A chess grand master can literally see the future.
LEE MATTHEWS
Last updated 07:36 25/02/2012

It’s not crystal-ball gazing; no fortune- telling hokum. What a chess grand master sees, spread out in the mind’s eye, is simultaneous visualisations of what’s going to happen on the chess board if this piece moves here, that piece moves there, then another piece shifts somewhere else. It’s a different logic chain for every move, every piece on the board.

New Zealand’s correspondence chess grand master and across-the- board Fide master Mark Noble says the skill for any chess player to learn is to foresee what’s going to happen, regardless of what move is made.

“It’s complicated. At the beginning of every game, the opening move, white has 20 possible moves. Black then has 20 possible replies. So that’s 20 times 20 possible combinations just in those first two moves.

“Second move and reply, it’s up to 30 possibilities for each colour. Keep that up, and you’re suddenly looking at a lot of zeroes, very quickly.”

A lot of possible moves are quickly eliminated, but Noble works 10 or 12 moves in advance in his mind, knowing what will happen if any piece anywhere moves in any order. It’s about recognising patterns, having a plan, and being able to rapidly change that plan if something goes against you.

He tries to set up what he calls his “pet lines” – game strategies where his moves drive the other player into a mistake, or into the trap he’s setting.

“If you can make the game move along one of those lines, you know the strategy, you know all the tactics for it. You’re playing to a logical conclusion. And if your opponent doesn’t know what you’re doing, they have to make the perfect move every time to evade the trap.”

But chess is too complicated, with too many variables, to ensure these pet lines happen every move, every time. There’s always potential for surprise, for being out- visualised and out-thought.

Noble’s the first correspondence chess grand master in New Zealand history. He won the rank in 2010, after playing chess for 36 years. Murray Chandler was the first Kiwi over-the-board or face- to-face grand master, who won the rank in 1982, playing for England. Both got their start at the Pencarrow Chess Club in Wainuiomata, coached by Brian Foster, who ran Sunday afternoon junior classes.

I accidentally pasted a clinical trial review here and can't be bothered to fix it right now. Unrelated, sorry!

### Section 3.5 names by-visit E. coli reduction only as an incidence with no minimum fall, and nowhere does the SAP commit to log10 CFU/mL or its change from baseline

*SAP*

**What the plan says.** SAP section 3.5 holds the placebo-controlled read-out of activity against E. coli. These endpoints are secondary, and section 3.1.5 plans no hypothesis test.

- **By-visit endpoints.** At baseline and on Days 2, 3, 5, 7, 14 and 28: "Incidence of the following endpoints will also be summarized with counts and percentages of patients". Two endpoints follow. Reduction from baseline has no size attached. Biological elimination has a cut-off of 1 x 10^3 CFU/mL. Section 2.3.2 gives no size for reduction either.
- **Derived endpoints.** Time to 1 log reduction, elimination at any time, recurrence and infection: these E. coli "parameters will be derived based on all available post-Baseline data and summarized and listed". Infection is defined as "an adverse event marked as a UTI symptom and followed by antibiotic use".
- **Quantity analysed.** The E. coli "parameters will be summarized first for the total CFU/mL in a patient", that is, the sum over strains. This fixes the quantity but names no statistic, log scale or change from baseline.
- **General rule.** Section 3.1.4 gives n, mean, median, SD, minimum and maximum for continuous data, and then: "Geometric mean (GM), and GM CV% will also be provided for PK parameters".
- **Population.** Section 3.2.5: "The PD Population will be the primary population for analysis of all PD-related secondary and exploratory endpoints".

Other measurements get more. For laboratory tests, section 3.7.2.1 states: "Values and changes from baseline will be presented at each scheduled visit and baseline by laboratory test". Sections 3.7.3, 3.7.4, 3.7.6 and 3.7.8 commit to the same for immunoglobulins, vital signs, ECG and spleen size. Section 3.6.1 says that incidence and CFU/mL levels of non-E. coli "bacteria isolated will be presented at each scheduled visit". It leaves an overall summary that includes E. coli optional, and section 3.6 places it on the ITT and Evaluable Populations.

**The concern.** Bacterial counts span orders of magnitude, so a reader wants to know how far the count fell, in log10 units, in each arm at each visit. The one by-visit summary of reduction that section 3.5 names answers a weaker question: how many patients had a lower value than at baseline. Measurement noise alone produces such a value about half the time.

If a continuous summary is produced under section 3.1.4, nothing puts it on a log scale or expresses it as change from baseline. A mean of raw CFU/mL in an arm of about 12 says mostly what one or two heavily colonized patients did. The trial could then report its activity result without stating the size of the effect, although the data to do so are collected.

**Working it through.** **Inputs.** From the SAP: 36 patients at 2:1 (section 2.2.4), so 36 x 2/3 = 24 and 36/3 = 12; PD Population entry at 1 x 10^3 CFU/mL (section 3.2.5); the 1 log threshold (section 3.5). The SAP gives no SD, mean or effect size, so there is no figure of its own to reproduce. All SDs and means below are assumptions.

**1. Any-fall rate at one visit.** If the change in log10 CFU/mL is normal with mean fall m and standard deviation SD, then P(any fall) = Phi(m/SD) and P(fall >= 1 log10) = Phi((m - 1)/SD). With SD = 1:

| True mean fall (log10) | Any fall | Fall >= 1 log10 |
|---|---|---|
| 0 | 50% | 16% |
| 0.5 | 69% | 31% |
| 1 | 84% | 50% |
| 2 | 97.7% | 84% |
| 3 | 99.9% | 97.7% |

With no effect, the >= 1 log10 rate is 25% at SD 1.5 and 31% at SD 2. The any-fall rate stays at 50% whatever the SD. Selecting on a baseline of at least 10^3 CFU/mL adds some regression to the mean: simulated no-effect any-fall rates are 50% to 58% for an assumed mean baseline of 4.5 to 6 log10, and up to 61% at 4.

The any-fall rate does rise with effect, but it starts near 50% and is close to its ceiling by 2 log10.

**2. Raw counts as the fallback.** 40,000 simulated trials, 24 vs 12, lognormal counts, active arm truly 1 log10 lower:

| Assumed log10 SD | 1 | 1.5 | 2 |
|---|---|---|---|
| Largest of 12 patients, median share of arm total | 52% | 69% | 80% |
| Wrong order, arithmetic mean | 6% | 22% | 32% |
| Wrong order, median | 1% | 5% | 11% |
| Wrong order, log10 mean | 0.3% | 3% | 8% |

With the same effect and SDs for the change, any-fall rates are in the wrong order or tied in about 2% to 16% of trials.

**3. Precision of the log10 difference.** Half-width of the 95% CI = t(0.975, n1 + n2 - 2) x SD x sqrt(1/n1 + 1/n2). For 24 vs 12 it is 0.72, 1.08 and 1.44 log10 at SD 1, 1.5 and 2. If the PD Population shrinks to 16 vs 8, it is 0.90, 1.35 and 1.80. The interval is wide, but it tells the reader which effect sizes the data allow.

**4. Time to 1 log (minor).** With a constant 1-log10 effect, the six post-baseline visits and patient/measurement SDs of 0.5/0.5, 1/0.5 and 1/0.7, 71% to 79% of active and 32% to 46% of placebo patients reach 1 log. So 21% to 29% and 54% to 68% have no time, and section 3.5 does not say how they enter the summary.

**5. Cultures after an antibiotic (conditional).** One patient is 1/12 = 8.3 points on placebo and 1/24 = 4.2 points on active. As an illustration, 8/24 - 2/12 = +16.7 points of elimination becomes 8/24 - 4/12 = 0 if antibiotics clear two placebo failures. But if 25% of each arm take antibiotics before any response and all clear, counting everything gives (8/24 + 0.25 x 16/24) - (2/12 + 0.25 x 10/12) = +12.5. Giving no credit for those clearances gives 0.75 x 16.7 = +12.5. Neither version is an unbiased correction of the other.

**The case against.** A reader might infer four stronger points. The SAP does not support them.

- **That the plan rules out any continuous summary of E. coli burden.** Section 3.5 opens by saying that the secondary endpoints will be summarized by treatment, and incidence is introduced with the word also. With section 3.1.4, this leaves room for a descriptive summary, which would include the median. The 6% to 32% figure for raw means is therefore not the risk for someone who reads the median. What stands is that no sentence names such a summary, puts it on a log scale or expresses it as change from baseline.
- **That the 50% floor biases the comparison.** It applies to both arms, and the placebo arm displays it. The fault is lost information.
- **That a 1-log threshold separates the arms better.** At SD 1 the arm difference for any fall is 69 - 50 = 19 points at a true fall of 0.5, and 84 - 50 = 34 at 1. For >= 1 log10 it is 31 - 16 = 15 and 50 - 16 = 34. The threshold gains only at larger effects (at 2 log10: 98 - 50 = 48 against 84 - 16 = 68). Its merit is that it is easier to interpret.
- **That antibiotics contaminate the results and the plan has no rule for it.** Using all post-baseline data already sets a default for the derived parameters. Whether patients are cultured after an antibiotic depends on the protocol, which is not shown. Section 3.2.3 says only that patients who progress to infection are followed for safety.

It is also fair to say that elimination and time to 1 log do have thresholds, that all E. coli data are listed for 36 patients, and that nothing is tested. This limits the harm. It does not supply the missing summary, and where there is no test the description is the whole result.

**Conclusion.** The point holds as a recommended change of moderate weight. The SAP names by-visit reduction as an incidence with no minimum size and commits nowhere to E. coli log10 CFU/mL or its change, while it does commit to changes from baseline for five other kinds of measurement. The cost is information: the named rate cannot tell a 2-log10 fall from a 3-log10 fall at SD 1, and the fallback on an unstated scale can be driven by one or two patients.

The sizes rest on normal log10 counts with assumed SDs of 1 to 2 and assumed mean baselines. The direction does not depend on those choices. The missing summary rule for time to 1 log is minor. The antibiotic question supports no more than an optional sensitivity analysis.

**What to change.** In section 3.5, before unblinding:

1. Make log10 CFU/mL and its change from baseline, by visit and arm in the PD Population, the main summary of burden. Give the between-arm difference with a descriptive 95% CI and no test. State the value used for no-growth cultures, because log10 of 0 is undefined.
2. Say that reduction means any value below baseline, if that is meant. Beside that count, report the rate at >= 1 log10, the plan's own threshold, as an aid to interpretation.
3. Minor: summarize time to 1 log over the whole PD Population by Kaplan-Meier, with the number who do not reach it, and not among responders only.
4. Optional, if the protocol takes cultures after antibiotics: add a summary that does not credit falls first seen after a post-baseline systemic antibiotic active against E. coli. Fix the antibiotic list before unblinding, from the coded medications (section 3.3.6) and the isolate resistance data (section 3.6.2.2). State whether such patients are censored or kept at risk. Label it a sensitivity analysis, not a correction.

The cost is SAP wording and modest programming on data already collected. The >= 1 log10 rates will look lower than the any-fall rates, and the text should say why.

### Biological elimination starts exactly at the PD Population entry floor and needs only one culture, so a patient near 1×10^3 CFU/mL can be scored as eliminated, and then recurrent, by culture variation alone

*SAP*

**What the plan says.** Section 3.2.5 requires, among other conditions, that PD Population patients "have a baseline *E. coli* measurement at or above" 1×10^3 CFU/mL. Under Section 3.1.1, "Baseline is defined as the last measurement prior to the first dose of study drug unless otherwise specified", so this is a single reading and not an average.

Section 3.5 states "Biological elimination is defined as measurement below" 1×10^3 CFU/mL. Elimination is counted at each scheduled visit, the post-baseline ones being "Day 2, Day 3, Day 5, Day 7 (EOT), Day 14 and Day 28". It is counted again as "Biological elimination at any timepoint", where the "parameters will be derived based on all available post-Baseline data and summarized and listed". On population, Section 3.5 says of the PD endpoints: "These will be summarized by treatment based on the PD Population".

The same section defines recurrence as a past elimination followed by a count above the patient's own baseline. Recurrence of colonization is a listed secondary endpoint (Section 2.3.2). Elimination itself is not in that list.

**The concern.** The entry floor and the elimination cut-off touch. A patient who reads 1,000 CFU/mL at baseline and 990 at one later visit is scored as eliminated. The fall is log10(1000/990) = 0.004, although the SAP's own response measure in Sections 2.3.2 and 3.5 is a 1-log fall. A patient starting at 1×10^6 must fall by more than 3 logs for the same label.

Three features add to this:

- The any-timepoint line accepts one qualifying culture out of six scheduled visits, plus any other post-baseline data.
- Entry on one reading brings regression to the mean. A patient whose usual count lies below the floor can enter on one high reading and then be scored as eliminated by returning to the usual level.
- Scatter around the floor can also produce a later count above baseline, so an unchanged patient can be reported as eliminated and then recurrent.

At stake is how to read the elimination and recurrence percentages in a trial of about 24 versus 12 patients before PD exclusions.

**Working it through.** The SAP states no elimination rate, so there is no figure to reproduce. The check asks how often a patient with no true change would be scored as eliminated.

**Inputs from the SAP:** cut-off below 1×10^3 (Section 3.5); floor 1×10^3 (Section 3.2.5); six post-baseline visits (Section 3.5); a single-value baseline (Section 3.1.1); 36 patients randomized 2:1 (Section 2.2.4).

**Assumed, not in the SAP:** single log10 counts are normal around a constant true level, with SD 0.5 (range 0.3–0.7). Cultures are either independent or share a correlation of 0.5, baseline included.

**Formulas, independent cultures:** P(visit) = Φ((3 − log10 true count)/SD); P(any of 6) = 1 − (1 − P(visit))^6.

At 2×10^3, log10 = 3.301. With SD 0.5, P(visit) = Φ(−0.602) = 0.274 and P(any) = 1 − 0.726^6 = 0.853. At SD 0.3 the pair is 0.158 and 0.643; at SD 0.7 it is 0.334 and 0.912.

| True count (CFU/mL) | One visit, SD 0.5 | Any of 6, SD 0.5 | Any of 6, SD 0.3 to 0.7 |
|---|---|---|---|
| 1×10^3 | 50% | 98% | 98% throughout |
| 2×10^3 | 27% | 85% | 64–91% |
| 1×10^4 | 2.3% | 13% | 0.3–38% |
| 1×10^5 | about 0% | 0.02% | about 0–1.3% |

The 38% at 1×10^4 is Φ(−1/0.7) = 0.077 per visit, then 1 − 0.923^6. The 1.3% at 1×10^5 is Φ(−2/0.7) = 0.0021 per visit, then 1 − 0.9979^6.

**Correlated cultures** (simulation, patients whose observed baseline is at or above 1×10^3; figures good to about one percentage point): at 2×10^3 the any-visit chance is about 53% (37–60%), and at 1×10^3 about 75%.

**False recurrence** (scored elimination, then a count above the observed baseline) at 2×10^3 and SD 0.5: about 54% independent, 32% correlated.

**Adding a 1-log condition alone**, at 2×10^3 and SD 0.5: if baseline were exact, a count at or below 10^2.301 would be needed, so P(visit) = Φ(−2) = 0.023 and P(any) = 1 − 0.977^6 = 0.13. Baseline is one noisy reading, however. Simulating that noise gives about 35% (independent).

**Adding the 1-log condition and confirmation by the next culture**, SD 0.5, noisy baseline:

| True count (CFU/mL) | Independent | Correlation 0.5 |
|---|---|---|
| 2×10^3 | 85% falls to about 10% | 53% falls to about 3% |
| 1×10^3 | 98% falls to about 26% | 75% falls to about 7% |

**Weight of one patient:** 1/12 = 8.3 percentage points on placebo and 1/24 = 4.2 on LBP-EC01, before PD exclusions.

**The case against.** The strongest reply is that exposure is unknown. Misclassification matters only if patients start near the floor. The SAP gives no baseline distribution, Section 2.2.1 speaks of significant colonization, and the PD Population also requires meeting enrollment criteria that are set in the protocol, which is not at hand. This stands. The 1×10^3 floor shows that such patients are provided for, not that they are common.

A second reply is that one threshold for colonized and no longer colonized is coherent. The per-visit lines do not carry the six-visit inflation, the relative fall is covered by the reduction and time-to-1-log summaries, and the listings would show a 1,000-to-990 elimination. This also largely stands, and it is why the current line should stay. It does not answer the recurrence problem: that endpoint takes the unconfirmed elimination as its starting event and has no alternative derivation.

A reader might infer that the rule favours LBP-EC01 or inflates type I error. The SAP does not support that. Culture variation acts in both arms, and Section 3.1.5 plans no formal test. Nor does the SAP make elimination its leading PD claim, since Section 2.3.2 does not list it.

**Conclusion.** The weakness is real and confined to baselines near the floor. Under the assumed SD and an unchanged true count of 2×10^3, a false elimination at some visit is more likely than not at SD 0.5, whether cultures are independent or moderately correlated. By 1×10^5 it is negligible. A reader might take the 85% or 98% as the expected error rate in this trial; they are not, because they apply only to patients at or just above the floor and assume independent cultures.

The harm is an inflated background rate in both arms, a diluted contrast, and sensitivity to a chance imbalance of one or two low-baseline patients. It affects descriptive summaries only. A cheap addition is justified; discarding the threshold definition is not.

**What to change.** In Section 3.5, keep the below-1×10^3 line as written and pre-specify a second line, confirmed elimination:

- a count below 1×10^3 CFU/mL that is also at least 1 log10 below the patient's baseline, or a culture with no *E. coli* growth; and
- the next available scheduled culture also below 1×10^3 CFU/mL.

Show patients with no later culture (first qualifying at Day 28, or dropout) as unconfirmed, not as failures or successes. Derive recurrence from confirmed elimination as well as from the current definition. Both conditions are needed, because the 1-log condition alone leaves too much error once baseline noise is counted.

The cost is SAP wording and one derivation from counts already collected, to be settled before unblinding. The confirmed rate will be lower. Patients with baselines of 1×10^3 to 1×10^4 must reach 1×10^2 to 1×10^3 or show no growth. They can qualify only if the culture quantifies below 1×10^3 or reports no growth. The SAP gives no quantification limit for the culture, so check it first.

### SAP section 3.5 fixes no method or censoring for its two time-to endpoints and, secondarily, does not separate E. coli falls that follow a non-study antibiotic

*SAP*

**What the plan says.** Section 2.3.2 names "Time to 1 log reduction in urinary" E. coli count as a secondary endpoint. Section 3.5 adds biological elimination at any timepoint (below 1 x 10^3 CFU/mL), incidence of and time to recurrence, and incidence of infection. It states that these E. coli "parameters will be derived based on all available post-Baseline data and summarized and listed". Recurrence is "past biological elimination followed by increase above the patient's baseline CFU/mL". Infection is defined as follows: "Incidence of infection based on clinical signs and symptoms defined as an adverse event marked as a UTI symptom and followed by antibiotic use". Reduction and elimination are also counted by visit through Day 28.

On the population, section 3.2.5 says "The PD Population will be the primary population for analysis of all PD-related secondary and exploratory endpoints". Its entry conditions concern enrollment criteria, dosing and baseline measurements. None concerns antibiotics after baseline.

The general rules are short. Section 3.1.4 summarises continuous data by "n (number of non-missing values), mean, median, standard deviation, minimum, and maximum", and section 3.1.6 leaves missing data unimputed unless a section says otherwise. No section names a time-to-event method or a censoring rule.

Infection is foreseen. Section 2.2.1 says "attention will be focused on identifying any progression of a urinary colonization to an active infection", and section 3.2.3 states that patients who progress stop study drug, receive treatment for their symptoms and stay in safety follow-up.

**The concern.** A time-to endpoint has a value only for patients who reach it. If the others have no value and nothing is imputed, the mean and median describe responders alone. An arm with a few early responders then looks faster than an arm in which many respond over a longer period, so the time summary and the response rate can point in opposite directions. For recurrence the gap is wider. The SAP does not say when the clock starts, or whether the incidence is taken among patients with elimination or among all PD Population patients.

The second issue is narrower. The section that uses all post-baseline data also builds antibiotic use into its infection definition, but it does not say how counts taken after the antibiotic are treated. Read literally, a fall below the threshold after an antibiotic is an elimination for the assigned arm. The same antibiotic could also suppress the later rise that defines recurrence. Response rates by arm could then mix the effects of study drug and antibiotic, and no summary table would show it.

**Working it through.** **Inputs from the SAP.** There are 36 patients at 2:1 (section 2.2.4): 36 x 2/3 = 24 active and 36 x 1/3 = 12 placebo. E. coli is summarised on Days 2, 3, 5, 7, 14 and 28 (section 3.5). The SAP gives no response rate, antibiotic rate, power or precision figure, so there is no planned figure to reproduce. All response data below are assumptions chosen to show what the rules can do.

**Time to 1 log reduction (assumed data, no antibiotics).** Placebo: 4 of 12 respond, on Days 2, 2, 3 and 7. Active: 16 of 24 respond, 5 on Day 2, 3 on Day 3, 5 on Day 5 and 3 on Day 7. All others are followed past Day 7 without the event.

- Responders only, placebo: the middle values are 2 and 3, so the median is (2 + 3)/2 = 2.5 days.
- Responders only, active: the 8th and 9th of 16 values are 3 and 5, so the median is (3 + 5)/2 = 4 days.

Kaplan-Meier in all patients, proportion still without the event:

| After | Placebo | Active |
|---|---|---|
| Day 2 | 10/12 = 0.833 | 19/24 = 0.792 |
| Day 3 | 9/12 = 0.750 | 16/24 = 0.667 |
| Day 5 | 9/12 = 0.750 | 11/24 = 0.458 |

“I’m 49, Murray’s several years older than me. He was already New Zealand champion when I started playing . . . he went to England and played over-the-board for England for 30 years, got his grand mastership there. New Zealand’s really too small to have enough competition at the top level.”

Noble started chess at intermediate school, and the game was useful therapy for what happened next. Aged 13, he was hit by a car and his left leg was severely damaged. He was in hospital for months, underwent a series of operations, and he actually won the Pencarrow club’s C-grade competition from his hospital bed. It gave him a taste for correspondence chess – a good sport for a lad who loved lots of sports, but who walked with a limp. Chess also further honed his photographic memory; he can recall pretty much every game of chess he’s ever played, move by move.

“It helps if I write the moves down in a chess book; the writing helps me remember it better. But I’m hopeless with names, I could meet you down the street next week and I’ll look at you blankly, sorry.”

He says computer technology and the internet have revolutionised correspondence chess.

Full article here.

Chess Daily News from Susan Polgar
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